|Número de publicación||US6671298 B1|
|Tipo de publicación||Concesión|
|Número de solicitud||US 10/443,492|
|Fecha de publicación||30 Dic 2003|
|Fecha de presentación||22 May 2003|
|Fecha de prioridad||22 May 2002|
|Número de publicación||10443492, 443492, US 6671298 B1, US 6671298B1, US-B1-6671298, US6671298 B1, US6671298B1|
|Inventores||Peter J. Delfyett, Tolga Yilmaz, Christopher M. Depriest|
|Cesionario original||University Of Central Florida|
|Exportar cita||BiBTeX, EndNote, RefMan|
|Citas de patentes (11), Citada por (12), Clasificaciones (14), Eventos legales (6)|
|Enlaces externos: USPTO, Cesión de USPTO, Espacenet|
This invention claims the benefit of U.S. provisional application No. 60/382,406 filed May 22, 2002.
This invention relates to photonic waveform generation, in particular to a photonic arbitrary waveform generator (PAWG)/photonic microwave synthesizers and methods that can be used for a broad range of functions in optical analog and digital communications, direct detection and coherent detection architectures, and RF(radio frequency)/microwave applications, and this invention is funded in part under U.S. Department of Commerce Grant No. BS123456.
Ultrahigh capacity optical information processing systems require a broad range of fimctionalities such as analog-to-digital conversion, digital-to-analog conversion, ultrahigh-speed optical sampling for next generation bit error rate measurement systems, and optical clock recovery. Conventional frequency synthesizers and arbitrary waveform generators have been proposed for these systems but generally can require many mixing steps to realize complex, high frequency microwave signals.
Various techniques are known for these systems, but fail to overcome all the problems with the prior art. See for example, U.S. Pat. Nos. 4,933,929 to Tajima; 5,373,382 to Pirio et al.; 5,379,309 to Logan, Jr.; 6,014,237 to Abeles et al.; 6,172,782 to Kobayashi; 6,177,782 to L'Hermite et al.; 6,195,484 to Brennan III et al.; 6,388,782 to Stephens et al.; 6,411,408 to Dennis et al.; and U.S. patent application publication U.S. 2002/0067747.
Thus, it would be desirable to overcome the deficiencies of the prior art.
The first objective of the present invention is to provide photonic arbitrary waveform generator (PAWG/photonic microwave synthesizers and methods for optical analog and digital communications.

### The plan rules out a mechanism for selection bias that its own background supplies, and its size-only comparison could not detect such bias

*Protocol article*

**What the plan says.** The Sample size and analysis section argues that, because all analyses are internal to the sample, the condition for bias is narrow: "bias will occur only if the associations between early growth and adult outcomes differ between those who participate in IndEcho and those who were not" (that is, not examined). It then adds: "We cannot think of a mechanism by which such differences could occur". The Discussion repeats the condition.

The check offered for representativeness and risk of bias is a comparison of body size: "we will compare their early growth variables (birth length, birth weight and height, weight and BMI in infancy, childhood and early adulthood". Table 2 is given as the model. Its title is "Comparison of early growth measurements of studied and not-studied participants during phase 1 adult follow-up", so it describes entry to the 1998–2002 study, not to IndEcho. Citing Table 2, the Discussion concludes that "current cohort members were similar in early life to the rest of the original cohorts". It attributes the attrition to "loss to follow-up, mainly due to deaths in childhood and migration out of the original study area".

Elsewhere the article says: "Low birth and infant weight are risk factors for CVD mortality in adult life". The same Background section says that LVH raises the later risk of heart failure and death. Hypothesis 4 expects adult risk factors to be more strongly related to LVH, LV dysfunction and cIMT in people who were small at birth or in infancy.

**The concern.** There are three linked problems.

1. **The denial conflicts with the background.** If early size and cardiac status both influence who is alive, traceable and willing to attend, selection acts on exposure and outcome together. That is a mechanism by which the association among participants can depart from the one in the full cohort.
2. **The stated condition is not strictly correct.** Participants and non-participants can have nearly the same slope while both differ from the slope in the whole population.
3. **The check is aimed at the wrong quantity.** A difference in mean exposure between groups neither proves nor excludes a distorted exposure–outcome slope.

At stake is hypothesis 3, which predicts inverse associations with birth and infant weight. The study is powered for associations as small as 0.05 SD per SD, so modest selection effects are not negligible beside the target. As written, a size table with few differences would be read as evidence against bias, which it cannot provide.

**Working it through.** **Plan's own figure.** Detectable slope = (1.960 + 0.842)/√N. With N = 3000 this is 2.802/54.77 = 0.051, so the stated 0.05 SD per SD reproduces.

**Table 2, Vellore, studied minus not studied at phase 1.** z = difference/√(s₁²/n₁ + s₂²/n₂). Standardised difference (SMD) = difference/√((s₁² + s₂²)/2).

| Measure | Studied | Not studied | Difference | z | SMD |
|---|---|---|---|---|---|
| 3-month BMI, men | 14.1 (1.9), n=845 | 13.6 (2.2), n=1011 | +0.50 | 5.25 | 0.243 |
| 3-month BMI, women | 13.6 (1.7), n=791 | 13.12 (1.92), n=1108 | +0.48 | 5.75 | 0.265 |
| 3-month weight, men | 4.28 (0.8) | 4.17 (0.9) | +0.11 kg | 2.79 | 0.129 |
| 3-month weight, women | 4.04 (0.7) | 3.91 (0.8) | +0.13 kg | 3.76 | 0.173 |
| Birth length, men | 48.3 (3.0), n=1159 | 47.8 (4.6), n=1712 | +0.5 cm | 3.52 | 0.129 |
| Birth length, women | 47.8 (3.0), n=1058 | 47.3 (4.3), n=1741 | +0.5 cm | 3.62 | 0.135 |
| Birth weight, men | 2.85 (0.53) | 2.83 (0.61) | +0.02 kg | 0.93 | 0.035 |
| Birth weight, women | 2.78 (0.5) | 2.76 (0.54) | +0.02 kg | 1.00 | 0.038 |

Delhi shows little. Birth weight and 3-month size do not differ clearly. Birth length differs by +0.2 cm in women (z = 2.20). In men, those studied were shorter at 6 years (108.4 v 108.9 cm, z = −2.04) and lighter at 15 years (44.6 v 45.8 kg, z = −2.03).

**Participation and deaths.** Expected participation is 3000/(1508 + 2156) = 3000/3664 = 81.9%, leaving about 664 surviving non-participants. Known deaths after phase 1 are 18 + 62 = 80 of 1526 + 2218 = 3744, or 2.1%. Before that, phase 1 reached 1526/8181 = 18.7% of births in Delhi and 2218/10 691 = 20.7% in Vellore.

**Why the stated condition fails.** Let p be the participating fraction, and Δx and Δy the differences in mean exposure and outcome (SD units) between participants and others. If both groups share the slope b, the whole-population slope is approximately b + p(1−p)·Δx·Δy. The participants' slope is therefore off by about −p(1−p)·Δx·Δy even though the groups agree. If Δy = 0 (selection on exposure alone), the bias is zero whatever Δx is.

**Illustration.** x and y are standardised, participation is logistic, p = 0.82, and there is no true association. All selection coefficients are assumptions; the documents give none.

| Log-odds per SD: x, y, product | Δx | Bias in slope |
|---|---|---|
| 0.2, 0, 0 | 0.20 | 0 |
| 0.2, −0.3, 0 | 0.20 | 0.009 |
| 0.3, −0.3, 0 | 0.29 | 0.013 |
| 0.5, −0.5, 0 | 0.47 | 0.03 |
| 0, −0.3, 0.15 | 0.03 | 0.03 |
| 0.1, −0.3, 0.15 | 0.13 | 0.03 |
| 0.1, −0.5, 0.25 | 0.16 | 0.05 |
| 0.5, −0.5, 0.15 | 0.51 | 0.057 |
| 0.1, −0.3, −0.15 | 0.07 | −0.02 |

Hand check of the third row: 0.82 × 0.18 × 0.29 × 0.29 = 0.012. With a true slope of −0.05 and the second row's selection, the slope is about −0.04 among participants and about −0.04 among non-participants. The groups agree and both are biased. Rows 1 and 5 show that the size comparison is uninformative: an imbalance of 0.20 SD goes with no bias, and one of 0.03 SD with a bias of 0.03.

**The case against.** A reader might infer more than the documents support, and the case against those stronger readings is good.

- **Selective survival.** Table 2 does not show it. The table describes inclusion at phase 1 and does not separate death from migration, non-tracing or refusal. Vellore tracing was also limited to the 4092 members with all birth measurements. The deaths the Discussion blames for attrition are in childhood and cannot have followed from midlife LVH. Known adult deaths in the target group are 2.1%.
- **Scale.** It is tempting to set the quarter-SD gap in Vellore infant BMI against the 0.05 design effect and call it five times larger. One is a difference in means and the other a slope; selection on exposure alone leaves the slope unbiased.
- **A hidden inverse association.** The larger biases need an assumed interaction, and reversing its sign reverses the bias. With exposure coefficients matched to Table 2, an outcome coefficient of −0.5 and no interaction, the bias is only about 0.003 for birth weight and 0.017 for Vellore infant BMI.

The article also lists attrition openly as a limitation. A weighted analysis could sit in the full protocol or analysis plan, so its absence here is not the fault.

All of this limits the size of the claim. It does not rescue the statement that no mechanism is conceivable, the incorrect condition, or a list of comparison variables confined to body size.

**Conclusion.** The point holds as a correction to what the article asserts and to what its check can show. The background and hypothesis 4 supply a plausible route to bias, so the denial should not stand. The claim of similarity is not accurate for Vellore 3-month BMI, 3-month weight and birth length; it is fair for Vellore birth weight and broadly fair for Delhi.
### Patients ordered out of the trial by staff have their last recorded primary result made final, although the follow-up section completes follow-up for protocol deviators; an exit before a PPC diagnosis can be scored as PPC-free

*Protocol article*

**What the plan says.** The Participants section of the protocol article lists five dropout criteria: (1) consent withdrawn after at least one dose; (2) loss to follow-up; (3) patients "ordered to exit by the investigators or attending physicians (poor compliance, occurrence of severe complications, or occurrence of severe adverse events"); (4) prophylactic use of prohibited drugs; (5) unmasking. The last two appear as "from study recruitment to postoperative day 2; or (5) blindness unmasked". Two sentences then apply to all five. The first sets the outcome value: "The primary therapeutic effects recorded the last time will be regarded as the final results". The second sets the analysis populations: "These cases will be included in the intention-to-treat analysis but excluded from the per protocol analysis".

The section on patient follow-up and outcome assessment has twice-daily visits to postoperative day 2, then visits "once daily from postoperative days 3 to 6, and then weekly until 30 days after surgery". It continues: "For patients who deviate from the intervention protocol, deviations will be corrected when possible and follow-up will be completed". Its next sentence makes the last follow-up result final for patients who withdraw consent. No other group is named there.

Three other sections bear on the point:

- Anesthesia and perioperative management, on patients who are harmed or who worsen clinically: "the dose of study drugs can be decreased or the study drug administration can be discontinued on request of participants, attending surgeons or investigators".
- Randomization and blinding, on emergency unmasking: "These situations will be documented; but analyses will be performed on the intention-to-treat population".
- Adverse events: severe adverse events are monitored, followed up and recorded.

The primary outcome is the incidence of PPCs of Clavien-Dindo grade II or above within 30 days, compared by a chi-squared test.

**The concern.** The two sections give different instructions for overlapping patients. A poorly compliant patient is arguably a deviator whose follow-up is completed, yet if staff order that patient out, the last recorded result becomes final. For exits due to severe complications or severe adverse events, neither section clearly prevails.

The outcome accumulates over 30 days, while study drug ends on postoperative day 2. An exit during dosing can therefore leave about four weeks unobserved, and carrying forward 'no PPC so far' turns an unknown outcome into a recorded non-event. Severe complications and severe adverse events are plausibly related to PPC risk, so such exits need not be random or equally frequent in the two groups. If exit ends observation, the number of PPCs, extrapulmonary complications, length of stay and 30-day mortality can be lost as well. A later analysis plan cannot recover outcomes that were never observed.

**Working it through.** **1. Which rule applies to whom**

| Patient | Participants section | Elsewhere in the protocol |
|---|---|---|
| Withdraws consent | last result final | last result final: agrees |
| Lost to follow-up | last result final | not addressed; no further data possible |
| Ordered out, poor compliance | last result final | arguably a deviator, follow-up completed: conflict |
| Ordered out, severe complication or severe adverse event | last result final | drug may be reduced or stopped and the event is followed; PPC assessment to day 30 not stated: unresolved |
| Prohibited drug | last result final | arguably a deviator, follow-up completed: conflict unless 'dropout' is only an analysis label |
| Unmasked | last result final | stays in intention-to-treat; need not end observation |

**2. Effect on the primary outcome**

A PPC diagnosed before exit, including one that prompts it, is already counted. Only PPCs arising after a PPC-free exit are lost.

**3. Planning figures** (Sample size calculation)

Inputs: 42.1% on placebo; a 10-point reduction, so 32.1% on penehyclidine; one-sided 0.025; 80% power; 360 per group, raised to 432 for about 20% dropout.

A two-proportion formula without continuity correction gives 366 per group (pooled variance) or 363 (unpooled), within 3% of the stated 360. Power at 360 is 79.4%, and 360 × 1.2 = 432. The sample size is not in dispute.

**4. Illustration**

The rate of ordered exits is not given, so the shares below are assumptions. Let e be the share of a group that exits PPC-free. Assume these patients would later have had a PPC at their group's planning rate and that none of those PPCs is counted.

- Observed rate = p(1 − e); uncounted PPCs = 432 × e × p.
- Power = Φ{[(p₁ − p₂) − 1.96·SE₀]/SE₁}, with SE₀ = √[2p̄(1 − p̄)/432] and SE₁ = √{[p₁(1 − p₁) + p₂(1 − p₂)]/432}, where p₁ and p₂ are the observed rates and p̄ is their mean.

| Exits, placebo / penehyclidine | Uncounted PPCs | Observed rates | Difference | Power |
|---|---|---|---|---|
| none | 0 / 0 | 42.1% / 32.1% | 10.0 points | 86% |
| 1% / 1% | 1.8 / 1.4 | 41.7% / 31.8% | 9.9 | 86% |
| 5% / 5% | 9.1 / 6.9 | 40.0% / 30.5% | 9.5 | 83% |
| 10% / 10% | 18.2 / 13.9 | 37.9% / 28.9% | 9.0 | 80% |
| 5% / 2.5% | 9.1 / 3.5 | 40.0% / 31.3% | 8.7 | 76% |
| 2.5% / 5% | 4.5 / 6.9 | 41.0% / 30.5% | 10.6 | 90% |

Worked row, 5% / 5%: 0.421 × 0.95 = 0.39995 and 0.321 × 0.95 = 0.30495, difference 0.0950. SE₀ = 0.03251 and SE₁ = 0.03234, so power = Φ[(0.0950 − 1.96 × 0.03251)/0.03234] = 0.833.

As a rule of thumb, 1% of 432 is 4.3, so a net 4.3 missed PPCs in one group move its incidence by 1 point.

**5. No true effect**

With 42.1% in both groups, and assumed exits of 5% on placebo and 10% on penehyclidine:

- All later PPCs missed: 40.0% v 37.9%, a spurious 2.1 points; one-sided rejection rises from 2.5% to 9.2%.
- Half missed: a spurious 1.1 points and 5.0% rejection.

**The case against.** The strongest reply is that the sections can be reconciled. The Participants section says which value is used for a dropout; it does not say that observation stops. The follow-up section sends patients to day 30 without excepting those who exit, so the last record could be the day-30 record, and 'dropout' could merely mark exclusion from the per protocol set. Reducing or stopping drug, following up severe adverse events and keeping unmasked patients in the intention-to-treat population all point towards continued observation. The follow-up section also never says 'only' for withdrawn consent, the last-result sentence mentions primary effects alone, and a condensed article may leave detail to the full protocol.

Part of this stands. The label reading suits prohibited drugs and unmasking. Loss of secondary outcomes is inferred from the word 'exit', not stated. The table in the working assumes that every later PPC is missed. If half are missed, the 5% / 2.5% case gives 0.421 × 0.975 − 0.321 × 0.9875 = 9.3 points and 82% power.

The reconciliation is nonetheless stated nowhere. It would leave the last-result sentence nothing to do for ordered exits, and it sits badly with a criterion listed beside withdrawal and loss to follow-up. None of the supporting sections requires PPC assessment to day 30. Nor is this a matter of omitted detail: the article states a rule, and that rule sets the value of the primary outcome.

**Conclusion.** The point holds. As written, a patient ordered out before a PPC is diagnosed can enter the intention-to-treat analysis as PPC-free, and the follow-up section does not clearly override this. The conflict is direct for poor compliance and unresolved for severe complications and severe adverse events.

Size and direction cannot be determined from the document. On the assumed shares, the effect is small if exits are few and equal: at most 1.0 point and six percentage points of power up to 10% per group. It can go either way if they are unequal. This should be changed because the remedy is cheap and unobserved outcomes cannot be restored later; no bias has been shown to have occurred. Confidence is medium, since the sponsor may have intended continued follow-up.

The second objective of the present invention is to provide PAWG/photonic microwave synthesizers and methods that produce ultra short, ultra low jitter optical pulses for OTDM applications.
The third objective of the present invention is to provide PAWG/photonic microwave synthesizers and methods that produce coherent combs of phase-locked optical carriers for dense WDM applications.
The fourth objective of this invention is to provide PAWG/photonic microwave synthesizers and methods that produce low noise microwave clock signals.
The fifth objective of the present invention is to provide PAWG/photonic microwave synthesizers and methods that produce arbitrary intensity modulations on optical carriers with approximately 75 GHz of instantaneous bandwidth (limited by the WDM filter bandwidth), using low frequency drive signals.
The sixth objective of the present invention is to provide PAWG/photonic microwave synthesizers and methods for providing photonic arbitrary waveform generation through the modulation of individual channels before recombining.
Preferred embodiments of the invention demonstrate the operation of a PAWG/photonic microwave synthesizer that can use the longitudinal modes of an approximately 12.4 GHz fundamentally modelocked laser. Key attributes of the PAWG/photonic microwave synthesizer are that it can generate high quality microwave signals in a single mixing step in contrast to conventional frequency synthesizers and arbitrary waveform generators which may require many mixing steps to realize complex, microwave signals. In the PAWG/photonic microwave synthesizer demonstrated here, a channel-to-channel stability of less than 100 Hz is obtained on an approximately 37.2 GHz optically induced microwave tone, while simultaneously generating a variety of arbitrarily shaped microwave waveforms by intensity modulation of the phase locked WDM channels. The WDM filter can be used to separate the individual longitudinal modes(as many as filter channels) of a modelocked laser.
Further objects and advantages of this invention will be apparent from the following detailed description of the presently preferred embodiments which are illustrated schematically in the accompanying drawings.
FIG. 1 shows the general schematic for the novel PAWG/photonic microwave synthesizer.
FIG. 2 shows the schematic of the linear external-cavity laser where the gain medium is a two-section curved-waveguide semiconductor device.
FIG. 3a displays the approximately 12.4 GHz fundamentally modelocked laser pulse autocorrelation traces obtained before and after dispersion compensation.
FIG. 3b shows the optical spectrum of the 12.4 GHz modelocked laser.
FIG. 4a shows the optical spectra of single-channel of the WDM filter.
FIG. 4b shows the approximately 12.4 GHz-spaced two-channel outputs of the WDM filter.
FIGS. 5a, 5 b, 5 c and 5 d displays the microwave spectra showing the performance of the PAWG working as a photonic microwave synthesizer.
FIGS. 6a, 6 b, 6 c, and 6 d shows high speed sampling oscilloscope waveforms, demonstrating the functionality of the PAWG operating with two channels selected approximately 12.4 GHz apart.
FIG. 7 shows the calculated time domain of the approximately 12.4 GHz beat signal corresponding to the data in FIG. 6c.